As the national Top 100 prospect lists are published by the major baseball magazines & websites, the Brewers’ reified climb into the Top Tier of MLB farm systems has resulted in much praise for GM David Stearns from Brewers fans. At the same time, the GM rattled the MLB roster for the first time this offseason, trading away LF Khris Davis in the first real move from Stearns that does not improve the MLB roster. Notable MLB writers are now questioning Milwaukee’s approach, and perhaps with good measure: after the Jean Segura trade, two exceptionally quiet weeks gave fans and analysts a chance to understand that the Brewers were not going to be worse on the diamond in 2016. In fact, keeping Ryan Braun, Domingo Santana, and Davis at the MLB level would have positively improved the offensive core, especially as the organization is only biding time until Orlando Arcia and other advanced prospects reach the MLB. But, no more: now, with Davis gone, the Brewers can slot Braun or Santana to LF, and hire Rymer Liriano or Kirk Nieuwenhuis as the starting centerfielder.
|Brewers on February 9||Brewers on February 16|
|C Lucroy||C Lucroy|
|1B Carter||1B Carter|
|2B Hill / Gennett||2B Hill / Gennett|
|3B Cecchini / Villar||3B Cecchini / Villar|
|SS Villar||SS Villar|
|LF Davis||LF Braun / Santana|
|CF Satana||CF Niewenhuis / Liriano|
|RF Braun||RF Santana / Braun|
The only good that comes from this trade at the MLB level is that Santana may be allowed to unleash his arm at right field, while also providing his potential discipline-power thump in the batting order. So, the team is not necessarily that much worse off — in fact, it’s not even clear they lose more games specifically because of trade. But this trade stings because of the sheer identity of the club: Stearns finally traded one of the club’s best players (and if you thought losing Davis sucks, consider how it’s going to feel when Jonathan Lucroy is trading).
One week prior to spring training, Stearns finally began rebuilding. This is disappointing: his offseason has been clever, if sometimes unclear (adding to 2B and OF logjams with several moves), showcasing a GM willing to improve and stockpile talent at the MLB level while also stockpiling key areas of the minor league system. In fact, looking through the major deals, only a trio of Stearns moves are clear rebuilding moves (shedding an MLB spot for minor leaguers. Italicized below):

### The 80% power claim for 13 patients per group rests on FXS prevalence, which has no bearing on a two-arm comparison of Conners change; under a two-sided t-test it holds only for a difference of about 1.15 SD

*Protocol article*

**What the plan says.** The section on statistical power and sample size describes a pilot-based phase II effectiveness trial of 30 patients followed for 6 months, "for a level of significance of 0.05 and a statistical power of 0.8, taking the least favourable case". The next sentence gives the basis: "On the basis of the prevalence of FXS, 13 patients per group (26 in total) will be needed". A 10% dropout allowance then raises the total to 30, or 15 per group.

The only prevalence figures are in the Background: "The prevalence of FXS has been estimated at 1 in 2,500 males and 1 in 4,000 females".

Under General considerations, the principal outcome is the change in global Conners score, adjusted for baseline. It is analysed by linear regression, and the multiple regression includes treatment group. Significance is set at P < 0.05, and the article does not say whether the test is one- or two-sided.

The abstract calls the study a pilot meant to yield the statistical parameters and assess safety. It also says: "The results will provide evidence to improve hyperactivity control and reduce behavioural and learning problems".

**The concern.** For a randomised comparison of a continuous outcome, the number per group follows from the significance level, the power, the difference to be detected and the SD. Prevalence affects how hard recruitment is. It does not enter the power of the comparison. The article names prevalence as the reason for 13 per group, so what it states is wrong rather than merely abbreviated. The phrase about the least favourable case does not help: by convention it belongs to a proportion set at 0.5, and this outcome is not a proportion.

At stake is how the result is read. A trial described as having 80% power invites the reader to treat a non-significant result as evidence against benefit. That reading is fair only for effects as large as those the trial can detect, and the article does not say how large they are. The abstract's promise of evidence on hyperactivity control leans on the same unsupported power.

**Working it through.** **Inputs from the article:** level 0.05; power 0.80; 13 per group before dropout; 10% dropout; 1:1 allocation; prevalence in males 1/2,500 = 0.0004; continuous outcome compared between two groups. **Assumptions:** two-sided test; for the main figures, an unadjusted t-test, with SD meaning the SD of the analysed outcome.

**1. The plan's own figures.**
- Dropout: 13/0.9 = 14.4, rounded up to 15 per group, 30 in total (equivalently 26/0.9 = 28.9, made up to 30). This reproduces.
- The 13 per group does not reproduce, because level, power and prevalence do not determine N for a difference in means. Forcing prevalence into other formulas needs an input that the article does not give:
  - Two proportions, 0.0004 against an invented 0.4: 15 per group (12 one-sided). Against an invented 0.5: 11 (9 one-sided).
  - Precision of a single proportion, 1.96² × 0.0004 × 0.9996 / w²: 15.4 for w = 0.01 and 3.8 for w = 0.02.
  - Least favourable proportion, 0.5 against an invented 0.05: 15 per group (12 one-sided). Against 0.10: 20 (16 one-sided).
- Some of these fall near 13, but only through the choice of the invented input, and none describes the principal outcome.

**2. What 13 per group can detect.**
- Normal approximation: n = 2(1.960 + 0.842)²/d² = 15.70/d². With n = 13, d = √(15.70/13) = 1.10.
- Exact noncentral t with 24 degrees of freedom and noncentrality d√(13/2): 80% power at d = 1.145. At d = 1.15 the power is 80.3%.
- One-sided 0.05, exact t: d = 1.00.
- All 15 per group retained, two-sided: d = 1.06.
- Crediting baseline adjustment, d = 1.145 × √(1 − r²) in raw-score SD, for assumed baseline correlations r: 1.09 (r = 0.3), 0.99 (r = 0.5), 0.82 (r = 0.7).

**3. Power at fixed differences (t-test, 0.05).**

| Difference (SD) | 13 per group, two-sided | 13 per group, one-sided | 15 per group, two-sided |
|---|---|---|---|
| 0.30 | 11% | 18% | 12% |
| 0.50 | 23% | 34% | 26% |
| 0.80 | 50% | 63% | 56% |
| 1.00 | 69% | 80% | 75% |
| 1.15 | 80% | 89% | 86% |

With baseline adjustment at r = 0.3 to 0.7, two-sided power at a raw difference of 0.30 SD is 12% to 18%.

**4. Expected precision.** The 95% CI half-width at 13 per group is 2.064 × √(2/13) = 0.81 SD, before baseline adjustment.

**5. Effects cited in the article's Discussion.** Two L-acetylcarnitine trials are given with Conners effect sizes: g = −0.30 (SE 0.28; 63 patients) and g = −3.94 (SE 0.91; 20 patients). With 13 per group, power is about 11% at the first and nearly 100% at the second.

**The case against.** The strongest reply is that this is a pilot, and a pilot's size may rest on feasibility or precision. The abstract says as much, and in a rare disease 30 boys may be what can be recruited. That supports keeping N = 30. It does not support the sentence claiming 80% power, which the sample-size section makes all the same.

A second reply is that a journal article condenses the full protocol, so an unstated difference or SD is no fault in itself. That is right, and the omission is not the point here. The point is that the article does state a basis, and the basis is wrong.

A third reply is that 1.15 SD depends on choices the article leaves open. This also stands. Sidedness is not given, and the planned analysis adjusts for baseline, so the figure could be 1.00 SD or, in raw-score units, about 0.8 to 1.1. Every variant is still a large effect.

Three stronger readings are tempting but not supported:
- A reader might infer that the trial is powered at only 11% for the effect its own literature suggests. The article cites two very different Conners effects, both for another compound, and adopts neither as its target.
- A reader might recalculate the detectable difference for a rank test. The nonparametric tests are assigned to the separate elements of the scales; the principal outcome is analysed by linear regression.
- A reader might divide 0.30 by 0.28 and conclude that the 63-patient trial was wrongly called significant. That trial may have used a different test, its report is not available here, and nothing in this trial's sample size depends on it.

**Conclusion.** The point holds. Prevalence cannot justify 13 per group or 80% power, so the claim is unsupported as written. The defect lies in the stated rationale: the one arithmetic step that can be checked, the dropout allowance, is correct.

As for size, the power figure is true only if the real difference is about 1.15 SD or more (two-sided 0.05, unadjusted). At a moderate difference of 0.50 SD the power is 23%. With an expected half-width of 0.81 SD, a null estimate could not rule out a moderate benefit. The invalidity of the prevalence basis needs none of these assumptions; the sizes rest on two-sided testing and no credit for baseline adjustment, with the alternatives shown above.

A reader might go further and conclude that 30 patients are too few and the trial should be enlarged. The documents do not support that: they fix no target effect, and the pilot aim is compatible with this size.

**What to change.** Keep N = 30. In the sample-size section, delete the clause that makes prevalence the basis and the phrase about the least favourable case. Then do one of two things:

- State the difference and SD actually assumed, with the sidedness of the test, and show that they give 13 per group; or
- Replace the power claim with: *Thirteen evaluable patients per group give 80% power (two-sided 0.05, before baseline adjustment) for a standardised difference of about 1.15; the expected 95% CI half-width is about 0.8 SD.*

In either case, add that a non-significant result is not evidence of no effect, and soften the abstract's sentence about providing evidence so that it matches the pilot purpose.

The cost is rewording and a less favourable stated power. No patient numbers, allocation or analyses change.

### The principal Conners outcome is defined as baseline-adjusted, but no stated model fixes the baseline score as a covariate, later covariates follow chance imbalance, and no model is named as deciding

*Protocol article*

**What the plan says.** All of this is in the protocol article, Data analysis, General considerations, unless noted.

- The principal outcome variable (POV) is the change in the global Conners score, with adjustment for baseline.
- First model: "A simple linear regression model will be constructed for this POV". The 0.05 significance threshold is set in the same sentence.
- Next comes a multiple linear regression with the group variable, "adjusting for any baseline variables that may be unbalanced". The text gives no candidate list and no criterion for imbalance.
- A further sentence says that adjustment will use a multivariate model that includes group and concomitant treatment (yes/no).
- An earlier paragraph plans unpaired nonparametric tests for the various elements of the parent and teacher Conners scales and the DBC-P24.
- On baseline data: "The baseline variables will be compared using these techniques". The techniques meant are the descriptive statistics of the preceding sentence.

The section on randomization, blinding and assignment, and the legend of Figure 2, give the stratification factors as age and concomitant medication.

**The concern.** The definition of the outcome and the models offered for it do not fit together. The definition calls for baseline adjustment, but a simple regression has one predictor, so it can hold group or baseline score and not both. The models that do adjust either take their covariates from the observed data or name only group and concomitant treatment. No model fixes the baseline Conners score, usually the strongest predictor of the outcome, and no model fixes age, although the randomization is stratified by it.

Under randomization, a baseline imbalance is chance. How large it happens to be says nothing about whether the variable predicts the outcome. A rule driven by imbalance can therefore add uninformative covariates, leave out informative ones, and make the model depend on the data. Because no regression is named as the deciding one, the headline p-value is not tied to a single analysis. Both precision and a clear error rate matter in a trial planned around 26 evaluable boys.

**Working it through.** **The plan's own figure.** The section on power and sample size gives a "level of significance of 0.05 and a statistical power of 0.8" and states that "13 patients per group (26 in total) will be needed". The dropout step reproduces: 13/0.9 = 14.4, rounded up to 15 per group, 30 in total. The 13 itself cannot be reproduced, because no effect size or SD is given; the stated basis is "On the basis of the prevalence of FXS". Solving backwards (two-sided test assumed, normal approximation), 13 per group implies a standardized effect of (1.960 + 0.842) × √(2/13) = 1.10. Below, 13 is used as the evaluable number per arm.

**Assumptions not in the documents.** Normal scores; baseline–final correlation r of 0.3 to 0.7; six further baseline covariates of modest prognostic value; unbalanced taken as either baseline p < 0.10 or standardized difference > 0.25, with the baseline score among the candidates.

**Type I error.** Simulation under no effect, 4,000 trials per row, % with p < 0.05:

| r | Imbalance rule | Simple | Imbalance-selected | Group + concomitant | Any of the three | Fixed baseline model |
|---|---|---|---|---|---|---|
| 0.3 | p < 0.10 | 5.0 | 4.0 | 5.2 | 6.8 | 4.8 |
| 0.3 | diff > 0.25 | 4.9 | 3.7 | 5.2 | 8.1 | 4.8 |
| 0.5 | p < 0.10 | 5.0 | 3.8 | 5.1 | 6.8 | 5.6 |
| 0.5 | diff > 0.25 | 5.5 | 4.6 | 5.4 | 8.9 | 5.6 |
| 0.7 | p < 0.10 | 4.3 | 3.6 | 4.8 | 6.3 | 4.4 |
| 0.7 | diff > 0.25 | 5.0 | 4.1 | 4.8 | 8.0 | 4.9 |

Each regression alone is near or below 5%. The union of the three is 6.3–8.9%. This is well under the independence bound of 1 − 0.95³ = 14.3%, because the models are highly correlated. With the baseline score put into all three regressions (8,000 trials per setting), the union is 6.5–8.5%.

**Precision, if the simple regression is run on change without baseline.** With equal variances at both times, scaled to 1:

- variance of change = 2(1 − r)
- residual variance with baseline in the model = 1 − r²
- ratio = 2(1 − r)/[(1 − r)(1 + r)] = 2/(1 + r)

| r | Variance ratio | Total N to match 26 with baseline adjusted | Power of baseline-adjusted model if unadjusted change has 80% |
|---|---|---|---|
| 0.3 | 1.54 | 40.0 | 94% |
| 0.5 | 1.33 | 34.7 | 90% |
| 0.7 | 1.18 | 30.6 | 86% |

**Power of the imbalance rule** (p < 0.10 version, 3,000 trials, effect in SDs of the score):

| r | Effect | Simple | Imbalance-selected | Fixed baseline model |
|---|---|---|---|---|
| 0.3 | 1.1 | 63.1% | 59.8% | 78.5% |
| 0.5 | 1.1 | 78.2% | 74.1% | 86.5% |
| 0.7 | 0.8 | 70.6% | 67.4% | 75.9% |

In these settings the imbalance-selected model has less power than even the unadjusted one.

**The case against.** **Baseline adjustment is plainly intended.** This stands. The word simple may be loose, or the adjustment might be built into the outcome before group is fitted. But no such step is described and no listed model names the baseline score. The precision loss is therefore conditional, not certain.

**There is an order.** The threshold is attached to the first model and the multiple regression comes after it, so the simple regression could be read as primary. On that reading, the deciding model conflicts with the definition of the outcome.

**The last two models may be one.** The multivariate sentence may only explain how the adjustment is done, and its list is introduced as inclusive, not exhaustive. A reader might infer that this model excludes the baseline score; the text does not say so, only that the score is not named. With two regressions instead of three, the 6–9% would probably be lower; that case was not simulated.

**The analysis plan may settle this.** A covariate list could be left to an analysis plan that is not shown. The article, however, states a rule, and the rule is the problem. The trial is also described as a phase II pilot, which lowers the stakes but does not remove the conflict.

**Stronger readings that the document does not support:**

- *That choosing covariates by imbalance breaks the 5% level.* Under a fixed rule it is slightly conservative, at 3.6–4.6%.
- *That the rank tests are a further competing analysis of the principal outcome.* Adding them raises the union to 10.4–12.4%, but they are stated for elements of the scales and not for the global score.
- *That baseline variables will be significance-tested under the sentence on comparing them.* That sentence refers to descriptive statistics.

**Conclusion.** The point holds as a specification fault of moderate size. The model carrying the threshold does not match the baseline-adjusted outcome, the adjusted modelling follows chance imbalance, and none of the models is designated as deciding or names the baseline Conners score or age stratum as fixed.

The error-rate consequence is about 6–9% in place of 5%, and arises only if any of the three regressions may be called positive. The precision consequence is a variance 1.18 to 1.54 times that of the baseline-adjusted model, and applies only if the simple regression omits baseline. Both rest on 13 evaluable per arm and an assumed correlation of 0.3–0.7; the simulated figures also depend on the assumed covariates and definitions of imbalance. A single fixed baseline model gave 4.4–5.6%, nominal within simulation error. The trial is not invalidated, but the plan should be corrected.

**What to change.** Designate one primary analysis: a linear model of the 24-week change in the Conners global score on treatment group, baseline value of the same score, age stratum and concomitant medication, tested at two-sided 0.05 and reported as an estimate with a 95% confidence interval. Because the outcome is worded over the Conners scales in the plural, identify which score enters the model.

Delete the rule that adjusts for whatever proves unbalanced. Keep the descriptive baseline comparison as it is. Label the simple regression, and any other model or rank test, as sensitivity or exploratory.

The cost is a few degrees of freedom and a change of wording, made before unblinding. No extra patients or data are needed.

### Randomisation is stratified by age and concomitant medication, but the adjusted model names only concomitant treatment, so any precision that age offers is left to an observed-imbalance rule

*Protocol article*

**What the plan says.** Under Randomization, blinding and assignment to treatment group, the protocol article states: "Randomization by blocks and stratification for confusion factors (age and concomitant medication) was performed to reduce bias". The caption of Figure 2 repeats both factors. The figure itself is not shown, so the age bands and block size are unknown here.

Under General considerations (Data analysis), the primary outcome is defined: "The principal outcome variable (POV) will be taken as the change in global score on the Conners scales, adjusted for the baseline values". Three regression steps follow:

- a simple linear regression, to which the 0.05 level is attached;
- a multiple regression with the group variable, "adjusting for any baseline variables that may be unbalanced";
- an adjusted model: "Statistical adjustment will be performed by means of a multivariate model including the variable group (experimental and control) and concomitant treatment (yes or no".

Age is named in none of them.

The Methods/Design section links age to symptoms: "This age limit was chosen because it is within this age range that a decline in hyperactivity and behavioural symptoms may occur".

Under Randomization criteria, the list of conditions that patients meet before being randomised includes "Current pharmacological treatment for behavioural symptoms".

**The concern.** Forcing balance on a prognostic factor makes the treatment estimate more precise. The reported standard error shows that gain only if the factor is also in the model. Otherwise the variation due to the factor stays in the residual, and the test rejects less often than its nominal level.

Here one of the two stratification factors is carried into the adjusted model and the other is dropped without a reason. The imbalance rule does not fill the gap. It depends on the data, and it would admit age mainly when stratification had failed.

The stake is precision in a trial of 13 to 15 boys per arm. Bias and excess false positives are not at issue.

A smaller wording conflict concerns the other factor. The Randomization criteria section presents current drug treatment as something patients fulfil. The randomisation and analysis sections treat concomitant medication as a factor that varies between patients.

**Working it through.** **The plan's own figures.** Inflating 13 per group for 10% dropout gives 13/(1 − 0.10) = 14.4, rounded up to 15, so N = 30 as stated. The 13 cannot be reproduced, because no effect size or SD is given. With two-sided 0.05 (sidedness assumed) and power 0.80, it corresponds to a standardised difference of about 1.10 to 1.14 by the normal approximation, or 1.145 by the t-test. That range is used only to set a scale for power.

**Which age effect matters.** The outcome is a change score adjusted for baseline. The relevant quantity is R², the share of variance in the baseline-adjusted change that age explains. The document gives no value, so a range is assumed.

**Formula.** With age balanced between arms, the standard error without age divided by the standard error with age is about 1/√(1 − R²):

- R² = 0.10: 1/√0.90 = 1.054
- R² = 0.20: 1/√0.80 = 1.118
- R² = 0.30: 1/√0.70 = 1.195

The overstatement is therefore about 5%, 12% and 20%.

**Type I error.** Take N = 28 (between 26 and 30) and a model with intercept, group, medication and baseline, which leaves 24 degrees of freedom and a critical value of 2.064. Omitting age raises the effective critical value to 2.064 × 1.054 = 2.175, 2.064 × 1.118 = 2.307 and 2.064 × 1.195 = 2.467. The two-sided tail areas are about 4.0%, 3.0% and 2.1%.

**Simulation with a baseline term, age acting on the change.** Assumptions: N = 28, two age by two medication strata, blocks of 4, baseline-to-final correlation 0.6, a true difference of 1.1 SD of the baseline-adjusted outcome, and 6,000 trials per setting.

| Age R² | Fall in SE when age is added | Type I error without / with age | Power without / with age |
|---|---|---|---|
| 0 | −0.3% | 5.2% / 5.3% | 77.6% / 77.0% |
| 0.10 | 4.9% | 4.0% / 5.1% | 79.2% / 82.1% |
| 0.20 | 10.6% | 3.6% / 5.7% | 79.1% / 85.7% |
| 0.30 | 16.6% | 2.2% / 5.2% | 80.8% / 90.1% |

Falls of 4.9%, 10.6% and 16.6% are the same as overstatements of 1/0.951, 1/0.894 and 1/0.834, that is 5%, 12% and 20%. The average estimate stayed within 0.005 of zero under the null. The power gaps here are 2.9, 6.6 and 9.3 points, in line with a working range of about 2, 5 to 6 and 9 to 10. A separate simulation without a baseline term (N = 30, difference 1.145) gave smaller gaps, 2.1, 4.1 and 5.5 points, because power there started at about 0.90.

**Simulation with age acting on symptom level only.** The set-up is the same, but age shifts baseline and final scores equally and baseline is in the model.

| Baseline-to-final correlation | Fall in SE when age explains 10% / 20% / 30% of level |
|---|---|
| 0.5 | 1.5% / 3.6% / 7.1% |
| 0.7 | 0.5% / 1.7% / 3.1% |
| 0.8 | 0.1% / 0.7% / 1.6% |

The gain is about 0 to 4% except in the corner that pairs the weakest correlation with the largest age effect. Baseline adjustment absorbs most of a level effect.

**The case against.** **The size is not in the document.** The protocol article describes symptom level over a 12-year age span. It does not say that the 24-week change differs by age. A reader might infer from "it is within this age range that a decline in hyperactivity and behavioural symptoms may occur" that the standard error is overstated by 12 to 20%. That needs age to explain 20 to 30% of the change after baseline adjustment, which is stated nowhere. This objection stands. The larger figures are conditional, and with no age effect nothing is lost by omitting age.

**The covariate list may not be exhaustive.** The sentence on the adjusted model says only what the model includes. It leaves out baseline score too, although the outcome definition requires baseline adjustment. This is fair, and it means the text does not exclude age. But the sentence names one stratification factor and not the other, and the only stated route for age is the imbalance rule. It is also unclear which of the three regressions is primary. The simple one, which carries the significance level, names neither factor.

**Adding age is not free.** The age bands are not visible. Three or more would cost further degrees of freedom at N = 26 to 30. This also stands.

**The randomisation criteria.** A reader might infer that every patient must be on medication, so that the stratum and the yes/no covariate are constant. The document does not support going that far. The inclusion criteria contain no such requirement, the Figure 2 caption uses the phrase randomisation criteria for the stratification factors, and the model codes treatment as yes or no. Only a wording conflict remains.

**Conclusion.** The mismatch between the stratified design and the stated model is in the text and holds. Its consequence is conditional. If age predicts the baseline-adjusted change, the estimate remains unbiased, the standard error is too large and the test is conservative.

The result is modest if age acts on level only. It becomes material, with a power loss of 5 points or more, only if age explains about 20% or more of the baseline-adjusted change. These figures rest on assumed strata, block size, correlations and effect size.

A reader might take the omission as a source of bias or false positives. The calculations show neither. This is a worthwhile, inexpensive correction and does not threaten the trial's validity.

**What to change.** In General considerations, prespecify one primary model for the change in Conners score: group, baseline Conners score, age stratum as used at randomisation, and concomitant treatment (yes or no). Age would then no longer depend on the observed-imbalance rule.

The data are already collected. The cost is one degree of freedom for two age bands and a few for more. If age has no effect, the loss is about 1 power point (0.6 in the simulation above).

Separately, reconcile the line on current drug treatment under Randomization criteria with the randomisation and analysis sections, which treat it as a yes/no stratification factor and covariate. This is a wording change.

- The K-Rod trade added a high-floor, advanced minors infielder.
- The Sneed / Villar trade added a flexible, controllable “2nd chance / ex-prospect” option to the infield.
- The Lind trade completed cleared 1B (to be filled by Carter), adding low minors RHP depth.
- The Rogers trade added to advanced minor league pitching and CF depth.
- The Segura / Wagner traded improved the rotation, added to 2B options, and added low minors 2B/SS depth.
- The Davis trade cleared LF and added C & relief depth to the minors.
- The Nieuwenhuis / Wilkins / Pinto waiver claims added MLB/AAA level depth options for the club.
- The Walsh & Jones Rule 5 picks added to the Brewers’ infield depth and bullpen options.
- The Seidenberger / Liriano trade added to the OF roster crunch.
- The Cecchini trade added “2nd chance / ex-prospect” depth to 1B / 3B / LF at MLB/AAA.
Now, frankly, with Lucroy and Braun sitting on the roster, watching Davis go does not make any sense: it is as though the Gm worked from the least-compelling MLB contracts to the most-compelling contracts, which is only to say that a clever offseason was only foreshadowing the rebuilding bloodbath.
Milwaukee fans may now exhale at the inevitable: had Stearns done something truly gutsy, and kept Davis on the MLB roster, there is some question about whether (and how) the gang of youngsters and veterans would have fared leading into 2017. But, Stearns traded in that counterbuilding mantra that define his November, December, and January, and now opted for the obvious rebuilding moves. So be it: but Lucroy will be gone, Braun too, and other still, I am sure.
There’s nothing inherently wrong with this approach, as fans and analysts (including myself) have expected this type of logic. Stearns’s exceptional trick this offseason has not been acquiring elite minor league talent for the future (the jury is out on that as these extremely young players step forward), but rather adding depth and carrying forward an MLB roster that would not necessarily or even obviously sink to the bottom of the National League. Now the only complaint moving into the season is that the Brewers are in limbo: they are not nearly bad enough to tank, but they have signaled that they do not wish to be good enough to keep their best players on the roster.
Welcome to rebuilding! The trouble is, thus far “counterbuilding” has fared as a much better strategy for Stearns. Who’s next out the door?